In America and elsewhere, Alexander observes, such Jews invert the 19th-century notion of “a Jew at home, a man in the world”: generally devoid of Jewish culture in their personal lives, they start adducing their Jewishness when publicly excoriating Israel as a dark stain of evil on the face of earth.

There are, too, some good guys (and girls) in this book in addition to the younger Arnold and (equivocally) Mill. The 19th-century English novelist George Eliot, in Daniel Deronda, showed both prescience and deep sympathy toward the Jewish yearning to return to Zion. The late American Jewish author Marie Syrkin, while of socialist leanings herself, staunchly defended Israel when apathy or criticism were the going trends. Efraim Karsh, an Israeli emigrant in Britain, has with his book Palestine Betrayed definitively refuted claims of Israeli responsibility for the Palestinian refugee problem. The Israeli poet Abba Kovner was a heroic anti-Nazi fighter in Lithuania during the war and, after emigrating to Israel, a patriot and leading light of Hebrew literary revival.

Still, if more Jewish (and non-Jewish) highbrows were of the ilk of such individuals, there would have been no need for a book like Alexander’s. Instead, a besieged people shows signs of cracking under the pressure as many of its most talented sons and daughters join the attackers, flaunting their cowardice and betrayal in hues of moral grandeur. However appalling much of the subject matter, Edward Alexander’s wit, erudition, and insight make this a desirable and important book to read.

P. David Hornik is a freelance writer in Beersheba, Israel. He blogs at http://pdavidhornik.typepad.com.

About the Author:


If you don't see your comment after publishing it, refresh the page.

Our comments section is intended for meaningful responses and debates in a civilized manner. We ask that you respect the fact that we are a religious Jewish website and avoid inappropriate language at all cost.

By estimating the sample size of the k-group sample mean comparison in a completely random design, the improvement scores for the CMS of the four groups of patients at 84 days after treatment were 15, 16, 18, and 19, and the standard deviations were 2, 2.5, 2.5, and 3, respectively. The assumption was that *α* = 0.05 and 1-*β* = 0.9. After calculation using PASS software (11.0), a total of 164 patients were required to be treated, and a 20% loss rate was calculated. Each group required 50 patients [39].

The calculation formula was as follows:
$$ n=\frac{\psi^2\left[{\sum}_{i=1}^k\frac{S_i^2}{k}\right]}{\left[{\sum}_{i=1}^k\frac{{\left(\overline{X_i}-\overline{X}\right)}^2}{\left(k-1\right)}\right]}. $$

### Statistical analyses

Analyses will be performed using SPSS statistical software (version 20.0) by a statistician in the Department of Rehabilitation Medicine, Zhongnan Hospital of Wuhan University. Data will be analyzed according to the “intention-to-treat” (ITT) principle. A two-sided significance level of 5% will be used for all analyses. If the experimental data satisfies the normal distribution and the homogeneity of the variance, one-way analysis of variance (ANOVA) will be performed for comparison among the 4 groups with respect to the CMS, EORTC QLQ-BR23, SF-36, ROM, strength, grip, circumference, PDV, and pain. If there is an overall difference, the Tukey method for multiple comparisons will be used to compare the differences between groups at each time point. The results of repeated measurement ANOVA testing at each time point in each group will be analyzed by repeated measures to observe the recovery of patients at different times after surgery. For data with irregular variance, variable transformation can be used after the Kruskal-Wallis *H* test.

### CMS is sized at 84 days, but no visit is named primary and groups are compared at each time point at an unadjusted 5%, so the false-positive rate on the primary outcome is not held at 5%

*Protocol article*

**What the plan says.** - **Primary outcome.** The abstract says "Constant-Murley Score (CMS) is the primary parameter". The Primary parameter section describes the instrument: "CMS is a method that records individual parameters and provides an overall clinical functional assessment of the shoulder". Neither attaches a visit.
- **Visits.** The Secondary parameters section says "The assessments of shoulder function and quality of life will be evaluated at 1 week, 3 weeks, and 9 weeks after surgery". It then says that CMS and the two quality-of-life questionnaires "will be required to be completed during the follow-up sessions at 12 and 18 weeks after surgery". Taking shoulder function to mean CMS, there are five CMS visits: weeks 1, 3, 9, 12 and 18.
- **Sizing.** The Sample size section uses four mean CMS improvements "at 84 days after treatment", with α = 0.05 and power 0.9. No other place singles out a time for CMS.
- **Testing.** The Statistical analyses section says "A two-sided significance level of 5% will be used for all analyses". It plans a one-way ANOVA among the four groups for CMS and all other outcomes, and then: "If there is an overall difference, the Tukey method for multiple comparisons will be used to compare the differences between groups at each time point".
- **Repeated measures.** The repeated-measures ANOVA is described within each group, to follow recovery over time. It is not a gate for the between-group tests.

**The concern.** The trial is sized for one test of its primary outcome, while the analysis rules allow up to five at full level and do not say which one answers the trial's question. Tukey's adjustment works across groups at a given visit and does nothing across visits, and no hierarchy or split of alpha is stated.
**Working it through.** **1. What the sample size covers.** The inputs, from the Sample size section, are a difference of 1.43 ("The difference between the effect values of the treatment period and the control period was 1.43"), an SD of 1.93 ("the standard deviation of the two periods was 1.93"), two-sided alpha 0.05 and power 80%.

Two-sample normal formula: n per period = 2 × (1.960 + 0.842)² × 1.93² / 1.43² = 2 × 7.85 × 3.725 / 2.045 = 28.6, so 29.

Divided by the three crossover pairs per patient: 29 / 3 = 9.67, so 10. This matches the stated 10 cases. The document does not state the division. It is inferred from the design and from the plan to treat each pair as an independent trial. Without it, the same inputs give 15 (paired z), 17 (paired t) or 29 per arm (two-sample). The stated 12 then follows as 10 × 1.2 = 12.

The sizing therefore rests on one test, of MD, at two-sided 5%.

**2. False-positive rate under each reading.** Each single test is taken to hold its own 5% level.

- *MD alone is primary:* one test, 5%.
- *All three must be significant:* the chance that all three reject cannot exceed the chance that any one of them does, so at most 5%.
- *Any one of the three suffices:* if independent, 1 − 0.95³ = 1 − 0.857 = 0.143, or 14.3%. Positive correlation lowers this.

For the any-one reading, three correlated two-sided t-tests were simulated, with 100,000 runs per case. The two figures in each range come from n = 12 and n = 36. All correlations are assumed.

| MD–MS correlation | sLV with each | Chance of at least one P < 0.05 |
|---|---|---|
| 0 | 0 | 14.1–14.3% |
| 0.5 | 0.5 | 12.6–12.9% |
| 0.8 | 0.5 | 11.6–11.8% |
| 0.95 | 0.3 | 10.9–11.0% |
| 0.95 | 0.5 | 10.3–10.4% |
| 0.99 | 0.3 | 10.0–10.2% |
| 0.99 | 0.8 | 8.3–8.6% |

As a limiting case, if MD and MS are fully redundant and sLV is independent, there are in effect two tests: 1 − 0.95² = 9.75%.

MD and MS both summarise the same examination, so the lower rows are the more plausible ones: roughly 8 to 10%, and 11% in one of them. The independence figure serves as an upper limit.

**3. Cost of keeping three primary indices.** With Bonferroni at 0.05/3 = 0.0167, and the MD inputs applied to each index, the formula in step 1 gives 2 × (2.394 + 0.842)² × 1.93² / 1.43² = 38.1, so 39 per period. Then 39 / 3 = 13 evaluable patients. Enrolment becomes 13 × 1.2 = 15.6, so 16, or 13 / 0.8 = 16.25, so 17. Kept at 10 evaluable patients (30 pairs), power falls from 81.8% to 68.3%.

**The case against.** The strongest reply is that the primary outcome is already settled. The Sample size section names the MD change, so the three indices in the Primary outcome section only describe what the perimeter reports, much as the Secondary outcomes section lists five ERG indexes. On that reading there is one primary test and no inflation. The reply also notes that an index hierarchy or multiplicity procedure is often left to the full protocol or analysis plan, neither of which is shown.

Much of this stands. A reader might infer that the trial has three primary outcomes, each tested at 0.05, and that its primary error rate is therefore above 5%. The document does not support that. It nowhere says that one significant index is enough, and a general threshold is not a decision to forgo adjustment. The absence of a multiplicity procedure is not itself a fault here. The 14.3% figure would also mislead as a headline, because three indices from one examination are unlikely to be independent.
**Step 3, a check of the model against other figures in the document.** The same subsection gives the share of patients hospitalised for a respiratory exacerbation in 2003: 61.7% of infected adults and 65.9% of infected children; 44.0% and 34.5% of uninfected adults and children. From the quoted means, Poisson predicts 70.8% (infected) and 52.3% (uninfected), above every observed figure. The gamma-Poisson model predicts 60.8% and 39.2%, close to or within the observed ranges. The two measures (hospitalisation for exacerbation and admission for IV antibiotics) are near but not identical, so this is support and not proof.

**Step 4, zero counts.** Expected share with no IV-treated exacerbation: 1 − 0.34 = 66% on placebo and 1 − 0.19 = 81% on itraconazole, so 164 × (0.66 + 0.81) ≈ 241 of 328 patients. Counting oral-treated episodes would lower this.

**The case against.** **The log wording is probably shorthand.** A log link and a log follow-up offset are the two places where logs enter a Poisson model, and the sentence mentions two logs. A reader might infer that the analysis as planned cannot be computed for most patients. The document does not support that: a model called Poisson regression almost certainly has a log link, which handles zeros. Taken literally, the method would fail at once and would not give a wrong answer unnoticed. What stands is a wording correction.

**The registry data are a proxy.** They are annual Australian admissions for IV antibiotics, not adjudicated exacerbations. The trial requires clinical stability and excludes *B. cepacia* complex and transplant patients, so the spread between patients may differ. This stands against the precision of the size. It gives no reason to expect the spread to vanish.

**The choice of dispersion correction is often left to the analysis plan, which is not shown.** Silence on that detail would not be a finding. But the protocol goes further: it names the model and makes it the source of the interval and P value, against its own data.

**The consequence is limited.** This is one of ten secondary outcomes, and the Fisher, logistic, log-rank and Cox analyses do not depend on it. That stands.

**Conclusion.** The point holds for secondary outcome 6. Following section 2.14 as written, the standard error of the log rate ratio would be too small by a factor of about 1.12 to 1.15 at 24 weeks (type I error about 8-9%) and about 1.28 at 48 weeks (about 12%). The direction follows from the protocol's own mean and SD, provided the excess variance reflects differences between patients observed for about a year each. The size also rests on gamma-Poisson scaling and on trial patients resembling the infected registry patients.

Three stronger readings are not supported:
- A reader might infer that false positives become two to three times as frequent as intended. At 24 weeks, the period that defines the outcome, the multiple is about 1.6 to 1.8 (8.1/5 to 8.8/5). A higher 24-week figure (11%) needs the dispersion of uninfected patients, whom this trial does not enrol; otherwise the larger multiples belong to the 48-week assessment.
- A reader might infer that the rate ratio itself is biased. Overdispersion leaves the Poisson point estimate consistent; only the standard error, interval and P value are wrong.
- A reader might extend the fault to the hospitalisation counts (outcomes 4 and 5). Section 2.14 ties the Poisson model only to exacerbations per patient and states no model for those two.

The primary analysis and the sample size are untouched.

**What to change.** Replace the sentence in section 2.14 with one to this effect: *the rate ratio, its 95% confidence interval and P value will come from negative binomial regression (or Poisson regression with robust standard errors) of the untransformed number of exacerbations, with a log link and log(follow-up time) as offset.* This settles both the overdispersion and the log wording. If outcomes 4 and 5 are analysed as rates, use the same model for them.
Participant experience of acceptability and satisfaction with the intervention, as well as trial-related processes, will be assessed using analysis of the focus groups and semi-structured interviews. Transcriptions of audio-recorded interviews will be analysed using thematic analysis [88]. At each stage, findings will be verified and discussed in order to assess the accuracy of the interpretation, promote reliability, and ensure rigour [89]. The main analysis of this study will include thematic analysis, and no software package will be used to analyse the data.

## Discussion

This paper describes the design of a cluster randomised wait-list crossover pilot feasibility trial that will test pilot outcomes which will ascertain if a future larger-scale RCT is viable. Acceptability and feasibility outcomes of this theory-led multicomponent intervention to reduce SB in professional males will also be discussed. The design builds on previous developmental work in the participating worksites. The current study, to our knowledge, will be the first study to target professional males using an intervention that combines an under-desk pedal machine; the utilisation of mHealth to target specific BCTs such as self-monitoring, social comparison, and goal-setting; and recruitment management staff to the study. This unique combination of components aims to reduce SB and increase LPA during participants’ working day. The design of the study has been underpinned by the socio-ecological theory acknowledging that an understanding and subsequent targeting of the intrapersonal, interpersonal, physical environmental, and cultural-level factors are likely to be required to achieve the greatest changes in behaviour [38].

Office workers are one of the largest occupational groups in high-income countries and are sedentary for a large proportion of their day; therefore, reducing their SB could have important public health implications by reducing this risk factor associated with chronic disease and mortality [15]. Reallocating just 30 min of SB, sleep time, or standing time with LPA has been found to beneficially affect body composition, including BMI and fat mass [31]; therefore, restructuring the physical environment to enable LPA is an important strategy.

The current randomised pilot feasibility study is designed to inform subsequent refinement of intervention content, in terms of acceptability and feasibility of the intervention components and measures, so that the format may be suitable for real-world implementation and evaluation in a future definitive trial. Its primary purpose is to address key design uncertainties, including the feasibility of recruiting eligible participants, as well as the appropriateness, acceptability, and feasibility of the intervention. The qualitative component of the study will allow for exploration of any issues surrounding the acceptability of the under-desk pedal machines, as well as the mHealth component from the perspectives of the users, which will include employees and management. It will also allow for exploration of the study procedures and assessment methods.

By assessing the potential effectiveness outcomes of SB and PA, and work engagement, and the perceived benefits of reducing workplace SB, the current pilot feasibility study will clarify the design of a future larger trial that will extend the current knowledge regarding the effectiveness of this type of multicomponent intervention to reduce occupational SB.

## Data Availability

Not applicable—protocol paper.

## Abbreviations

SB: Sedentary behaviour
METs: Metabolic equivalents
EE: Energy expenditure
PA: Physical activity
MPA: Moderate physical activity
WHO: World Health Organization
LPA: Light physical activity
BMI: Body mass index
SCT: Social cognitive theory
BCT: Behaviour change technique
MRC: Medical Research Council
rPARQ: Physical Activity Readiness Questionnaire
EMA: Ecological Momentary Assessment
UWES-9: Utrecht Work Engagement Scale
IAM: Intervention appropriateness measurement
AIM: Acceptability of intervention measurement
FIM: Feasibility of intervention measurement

If you promote any foreign religions, gods or messiahs, lies about Israel, anti-Semitism, or advocate violence (except against terrorists), your permission to comment may be revoked.

No Responses to “The State Of The Jews”

Comments are closed.

Current Top Story
Senator Bob Menendez (D-NJ)
Biggest Democratic Foe of Obama on Iran Indicted
Latest Indepth Stories

Indeed, some caucus members based their decision to stay away from Mr. Netanyahu’s speech on their contention that the Israeli leader had disrespected America’s first black president.

These are fundamental issues for Israel’s security and yet Mr. Abbas refuses even to acknowledge them as grist for negotiations.

Those seeking accounting, finance, business, healthcare, technology, etc., will often enter a specialized graduate degree “track” created by Lakewood’s Professional Career Services, in conjunction with local institutions of higher education, for our alumni.

We are grateful to Hashem that we have been privileged to institute this program and that over the years we have experienced tremendous siyata d’shmaya, with the program spreading throughout the world and its membership rapidly rising.

Indifference to the pain of the many singles should require us to have our heart, not head, examined

The rededication of the Hurva caused international hysteria.Arabs called the action a “provocation”

{Originally posted to author’s website, FirstOne Through} TRUST Trust is the bedrock of a functional relationship. It enables one party to rely on the other. A trust that includes both intention and capability permits a sharing of responsibility and workload. The relationship between US President Obama and Israeli Prime Minister Netanyahu started off badly and further […]